IN RE: Children of AMBER L.
[¶ 1] The mother and the father appeal 1 from a judgment of the District Court (Springvale, Janelle, J.) terminating their parental rights to their two children pursuant to 22 M.R.S. § 4055(1)(A)(1)(a) and (B)(2)(a), (b)(i)–(ii) (2017), as to the father, and 22 M.R.S. § 4055(1)(A)(1)(a) and (B)(2)(a), (b)(i)–(ii), (iv) (2017), as to the mother. The father challenges the sufficiency of the evidence supporting the court's findings of unfitness as well as the sufficiency of the evidence supporting the court's finding that termination is in the best interests of the children. He also argues that the court's termination of his parental rights constituted an abuse of discretion because it failed to take into account “the negative consequences” of termination.2 We affirm the judgment.
[¶ 2] The court made the following supported findings of fact pertaining to the parents' fitness to parent their children:
The children lived with their parents in New Hampshire from the time of their births to 2008. In April of 2008, they were removed from their parents' care and placed in New Hampshire Division of Children, Youth and Families (hereinafter “DCYF”) custody․ It is not completely clear why the children were removed from their parents' home. [The mother] testified that the children were removed because of domestic violence between her and [the father]. There was also testimony that [the mother] had a substance abuse problem at one time. The children remained in foster care until February 2012, when they were returned to their parents' custody.
[The parents] were separated when the children were returned to them. [The mother] remained living in New Hampshire and [the father] had relocated to Maine, where he currently resides. From 2012 to 2015, the children went back and forth between their parents' homes. Although it is not known how much time they spent in each home, the girls were living in [southern Maine with the father], his girlfriend, ․ and another roommate ․ when the Department formally became involved with the family in the summer of 2015.
As of this date, [the parents] have had twenty months to engage in the services outlined in their reunification plans to alleviate jeopardy and to prove to the girls that they are now safe and reliable caregivers. Neither parent has alleviated jeopardy or arrived at the point where they can meet these girls' needs. [The mother] fails to acknowledge that her past issues have anything to do with the children's current struggles. She testified that her substance abuse, domestic violence and mental health issues are in the past and have nothing to do with what is going on now, and [that she] does not need any mental health treatments. [She] has refused counseling. She has not attended any parenting sessions, even though she maintains this is the only service that she had to do. [She] lacks sensitivity around the girls' attachment issues, as evidenced by her telling [the younger child] that [her] foster mother is just a care giver ․ [She] has visited the children a total of three times ․ [She] cited her work schedule, distance and car trouble as reasons for her failure to see her children. However, the Department offered transportation assistance and [a counseling agency] made changes to the visitation schedule based on [the mother's] reported changes in her work schedule. This past April, [the mother's] schedule changed and she was asked to contact [the counseling agency] to set up visits, however, this did not occur.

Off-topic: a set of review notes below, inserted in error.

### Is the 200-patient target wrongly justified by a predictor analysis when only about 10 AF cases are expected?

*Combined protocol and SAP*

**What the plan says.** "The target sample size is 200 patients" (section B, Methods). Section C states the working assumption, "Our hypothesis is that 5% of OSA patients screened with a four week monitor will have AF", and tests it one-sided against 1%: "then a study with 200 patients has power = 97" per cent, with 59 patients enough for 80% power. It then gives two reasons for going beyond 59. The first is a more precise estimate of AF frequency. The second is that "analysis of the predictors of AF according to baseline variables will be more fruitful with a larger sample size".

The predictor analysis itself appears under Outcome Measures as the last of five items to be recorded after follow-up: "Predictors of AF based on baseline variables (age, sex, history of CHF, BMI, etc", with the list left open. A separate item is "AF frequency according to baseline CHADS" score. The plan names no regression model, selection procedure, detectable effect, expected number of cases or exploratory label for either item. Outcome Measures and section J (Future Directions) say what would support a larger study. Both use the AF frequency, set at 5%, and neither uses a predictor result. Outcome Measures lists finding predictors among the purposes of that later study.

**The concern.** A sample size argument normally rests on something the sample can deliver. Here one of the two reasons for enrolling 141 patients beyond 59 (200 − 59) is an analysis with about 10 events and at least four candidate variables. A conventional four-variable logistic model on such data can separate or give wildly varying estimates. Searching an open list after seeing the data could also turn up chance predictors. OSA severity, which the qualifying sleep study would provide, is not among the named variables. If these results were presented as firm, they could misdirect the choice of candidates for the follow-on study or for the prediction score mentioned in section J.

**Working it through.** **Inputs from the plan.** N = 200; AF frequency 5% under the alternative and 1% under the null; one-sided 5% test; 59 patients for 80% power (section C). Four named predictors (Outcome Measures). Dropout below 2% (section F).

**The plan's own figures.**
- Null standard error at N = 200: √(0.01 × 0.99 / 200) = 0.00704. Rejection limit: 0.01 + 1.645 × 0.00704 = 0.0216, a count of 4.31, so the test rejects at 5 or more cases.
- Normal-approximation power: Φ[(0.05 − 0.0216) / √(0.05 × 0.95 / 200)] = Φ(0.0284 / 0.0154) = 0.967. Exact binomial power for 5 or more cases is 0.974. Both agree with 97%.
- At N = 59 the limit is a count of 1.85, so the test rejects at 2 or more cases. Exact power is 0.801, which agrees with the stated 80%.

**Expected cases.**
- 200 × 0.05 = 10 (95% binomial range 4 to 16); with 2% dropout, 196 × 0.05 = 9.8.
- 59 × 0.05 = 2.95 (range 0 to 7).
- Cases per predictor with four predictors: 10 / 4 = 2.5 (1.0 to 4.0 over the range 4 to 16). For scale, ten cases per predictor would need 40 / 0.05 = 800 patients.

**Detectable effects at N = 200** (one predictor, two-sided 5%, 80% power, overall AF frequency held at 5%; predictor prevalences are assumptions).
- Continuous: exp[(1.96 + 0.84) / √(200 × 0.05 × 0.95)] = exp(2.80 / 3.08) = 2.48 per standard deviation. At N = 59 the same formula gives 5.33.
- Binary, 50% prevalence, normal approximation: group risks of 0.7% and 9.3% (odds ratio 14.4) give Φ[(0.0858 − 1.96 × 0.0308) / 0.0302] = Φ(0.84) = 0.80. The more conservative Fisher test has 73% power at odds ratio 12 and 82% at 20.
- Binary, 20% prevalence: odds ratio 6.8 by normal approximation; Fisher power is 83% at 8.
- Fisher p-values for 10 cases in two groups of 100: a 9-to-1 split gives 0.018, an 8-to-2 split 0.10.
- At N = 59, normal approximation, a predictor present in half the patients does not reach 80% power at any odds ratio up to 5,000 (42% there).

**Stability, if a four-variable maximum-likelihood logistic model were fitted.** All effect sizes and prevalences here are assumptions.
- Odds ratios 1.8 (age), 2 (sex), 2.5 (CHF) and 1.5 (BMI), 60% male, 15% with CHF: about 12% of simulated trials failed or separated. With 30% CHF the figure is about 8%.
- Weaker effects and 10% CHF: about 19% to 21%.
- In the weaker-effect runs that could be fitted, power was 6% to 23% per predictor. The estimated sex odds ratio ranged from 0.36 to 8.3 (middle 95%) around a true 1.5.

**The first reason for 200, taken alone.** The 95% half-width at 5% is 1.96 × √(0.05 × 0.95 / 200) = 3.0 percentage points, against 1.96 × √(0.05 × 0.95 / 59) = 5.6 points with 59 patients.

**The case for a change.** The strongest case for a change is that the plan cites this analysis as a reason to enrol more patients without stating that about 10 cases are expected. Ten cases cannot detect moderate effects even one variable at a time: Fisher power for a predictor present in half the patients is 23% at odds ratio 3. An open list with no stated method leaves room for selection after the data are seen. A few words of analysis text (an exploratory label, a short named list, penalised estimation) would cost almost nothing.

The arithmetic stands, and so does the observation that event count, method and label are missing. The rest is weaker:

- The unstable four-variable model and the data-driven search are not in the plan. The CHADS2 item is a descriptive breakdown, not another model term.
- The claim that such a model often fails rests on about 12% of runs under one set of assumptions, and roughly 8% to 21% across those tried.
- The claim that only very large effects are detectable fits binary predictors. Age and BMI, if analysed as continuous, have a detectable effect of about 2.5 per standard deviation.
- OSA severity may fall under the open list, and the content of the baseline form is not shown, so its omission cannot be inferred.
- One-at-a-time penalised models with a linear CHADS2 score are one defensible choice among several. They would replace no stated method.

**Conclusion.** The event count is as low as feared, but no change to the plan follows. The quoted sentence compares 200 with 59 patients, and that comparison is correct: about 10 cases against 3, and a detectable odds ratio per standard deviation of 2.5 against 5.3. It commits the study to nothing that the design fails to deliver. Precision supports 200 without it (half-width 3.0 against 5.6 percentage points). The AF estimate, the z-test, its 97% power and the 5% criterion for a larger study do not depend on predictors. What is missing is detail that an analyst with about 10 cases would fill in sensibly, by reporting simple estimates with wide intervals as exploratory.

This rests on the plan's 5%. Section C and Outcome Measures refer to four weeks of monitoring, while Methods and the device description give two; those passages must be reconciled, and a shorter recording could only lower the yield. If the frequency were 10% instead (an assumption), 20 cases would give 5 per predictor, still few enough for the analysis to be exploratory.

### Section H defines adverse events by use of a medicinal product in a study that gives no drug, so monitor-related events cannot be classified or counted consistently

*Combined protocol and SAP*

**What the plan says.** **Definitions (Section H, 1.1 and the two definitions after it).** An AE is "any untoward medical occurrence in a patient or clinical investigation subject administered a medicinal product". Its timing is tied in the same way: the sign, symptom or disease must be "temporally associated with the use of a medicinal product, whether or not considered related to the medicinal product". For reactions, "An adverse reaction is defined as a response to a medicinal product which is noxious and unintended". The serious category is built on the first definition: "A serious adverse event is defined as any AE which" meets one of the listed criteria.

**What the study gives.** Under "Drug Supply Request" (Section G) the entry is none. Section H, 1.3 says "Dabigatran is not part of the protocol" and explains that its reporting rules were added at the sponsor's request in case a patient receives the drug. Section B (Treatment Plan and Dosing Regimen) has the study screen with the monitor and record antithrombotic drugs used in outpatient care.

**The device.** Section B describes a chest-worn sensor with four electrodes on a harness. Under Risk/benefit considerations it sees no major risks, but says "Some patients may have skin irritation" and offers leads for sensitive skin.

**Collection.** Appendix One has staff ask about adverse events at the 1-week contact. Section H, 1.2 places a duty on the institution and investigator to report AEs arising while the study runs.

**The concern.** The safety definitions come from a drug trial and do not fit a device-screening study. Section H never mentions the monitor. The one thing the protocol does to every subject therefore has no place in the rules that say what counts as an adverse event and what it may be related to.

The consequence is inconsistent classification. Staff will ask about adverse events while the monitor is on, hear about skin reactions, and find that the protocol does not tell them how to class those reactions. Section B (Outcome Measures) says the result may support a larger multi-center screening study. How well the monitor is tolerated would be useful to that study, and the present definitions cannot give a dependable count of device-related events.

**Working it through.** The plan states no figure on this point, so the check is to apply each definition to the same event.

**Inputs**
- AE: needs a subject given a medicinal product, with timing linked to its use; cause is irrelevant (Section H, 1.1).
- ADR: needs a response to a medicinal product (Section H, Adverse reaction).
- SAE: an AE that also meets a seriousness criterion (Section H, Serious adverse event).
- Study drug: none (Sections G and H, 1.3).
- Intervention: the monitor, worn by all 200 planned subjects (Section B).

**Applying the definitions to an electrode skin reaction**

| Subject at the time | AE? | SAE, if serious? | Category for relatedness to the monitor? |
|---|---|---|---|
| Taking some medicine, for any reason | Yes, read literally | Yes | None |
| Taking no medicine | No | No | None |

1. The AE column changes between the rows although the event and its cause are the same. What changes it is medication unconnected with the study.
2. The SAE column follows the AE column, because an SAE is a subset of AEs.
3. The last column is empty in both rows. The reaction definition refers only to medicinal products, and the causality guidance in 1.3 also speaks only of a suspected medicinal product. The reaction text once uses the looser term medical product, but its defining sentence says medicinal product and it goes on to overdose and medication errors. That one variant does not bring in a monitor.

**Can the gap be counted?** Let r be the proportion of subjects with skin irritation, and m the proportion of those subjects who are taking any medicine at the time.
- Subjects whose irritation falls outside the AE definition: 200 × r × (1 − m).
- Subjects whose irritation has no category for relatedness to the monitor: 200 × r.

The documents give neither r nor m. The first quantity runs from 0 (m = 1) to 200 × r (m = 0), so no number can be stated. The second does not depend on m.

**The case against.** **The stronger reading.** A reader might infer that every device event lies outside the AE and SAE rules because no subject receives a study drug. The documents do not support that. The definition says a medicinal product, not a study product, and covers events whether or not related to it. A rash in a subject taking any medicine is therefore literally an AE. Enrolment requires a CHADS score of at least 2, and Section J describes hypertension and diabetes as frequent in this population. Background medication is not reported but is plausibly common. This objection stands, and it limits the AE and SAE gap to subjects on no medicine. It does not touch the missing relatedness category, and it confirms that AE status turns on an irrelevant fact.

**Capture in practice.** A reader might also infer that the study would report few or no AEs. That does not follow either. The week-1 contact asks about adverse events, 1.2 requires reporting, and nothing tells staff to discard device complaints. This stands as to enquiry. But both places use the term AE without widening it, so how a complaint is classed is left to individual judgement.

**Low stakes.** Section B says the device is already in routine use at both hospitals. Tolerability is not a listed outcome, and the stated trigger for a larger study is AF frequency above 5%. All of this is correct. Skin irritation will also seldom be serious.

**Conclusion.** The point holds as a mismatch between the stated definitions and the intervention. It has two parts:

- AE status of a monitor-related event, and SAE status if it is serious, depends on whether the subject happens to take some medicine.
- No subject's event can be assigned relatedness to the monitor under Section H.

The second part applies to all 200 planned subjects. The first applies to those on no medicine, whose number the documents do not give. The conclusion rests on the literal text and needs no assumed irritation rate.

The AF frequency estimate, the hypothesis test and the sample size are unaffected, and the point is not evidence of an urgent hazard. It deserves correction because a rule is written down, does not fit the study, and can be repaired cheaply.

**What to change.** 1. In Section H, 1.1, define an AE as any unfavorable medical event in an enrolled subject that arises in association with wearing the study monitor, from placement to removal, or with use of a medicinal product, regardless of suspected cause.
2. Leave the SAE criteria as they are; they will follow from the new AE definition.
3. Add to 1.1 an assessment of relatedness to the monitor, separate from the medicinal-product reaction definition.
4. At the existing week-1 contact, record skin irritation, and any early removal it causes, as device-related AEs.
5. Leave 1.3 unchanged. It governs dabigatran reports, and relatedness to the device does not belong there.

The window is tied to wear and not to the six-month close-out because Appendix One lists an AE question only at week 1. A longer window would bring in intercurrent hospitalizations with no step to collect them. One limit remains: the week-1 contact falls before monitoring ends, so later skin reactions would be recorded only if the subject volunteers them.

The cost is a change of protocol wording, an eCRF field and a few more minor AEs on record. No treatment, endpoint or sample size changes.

[The mother] has all but abandoned [the children]. Her failure to visit does nothing to show [the children] that she is a reliable caregiver and can provide a safe, stable and, nurturing environment.
Neither is [the father] in a position to parent the girls, but not for lack of contact with the girls or the Department. While [the father] has not yet found new housing, he has engaged in the other services and responsibilities outlined in his reunification plan. [He] continues to live with [his girlfriend and roommate], who he agrees cannot be around his children․ Despite [the father's efforts, he] continues to lack insight into the impact of his substance abuse issues on his parenting and does not know how to communicate with the girls who have significant attachment issues․ [The father] continues to believe that the girls need to respect him and their behaviors need to change before they will be ready to return home. In other words, [the father] blames the girls for the fact that they are in foster care. At his last visit with the girls this past May, [the father] became angry when [the younger child] would not eat the food that he brought and told her that he was going to tell the Department that he did not want to see her again. Whatever the reason for the remark, it could not have assured [the child] that her father will always be there for her․
(Footnotes omitted) (quotation marks omitted).
[¶ 3] The court also made the following supported findings regarding the extensive needs of the children, both of whom are on the cusp of their teenage years:
When the children entered the Department's custody, they were placed in separate therapeutic foster homes supported by [a counseling agency]․ The Department's caseworker sought therapeutic placements in southern Maine, but was unable to locate families that could meet the girls' needs in the area.
Although the [foster family of the older child has] struggled with [her] behaviors in their home, [she] remains in their care and there are no plans for [her] to leave their home. However, they are not a pre-adoptive family as they do not feel they will be able to meet [the child's] needs without support from the Department and other agencies. [Her] behaviors in the home have included verbal aggression and property destruction․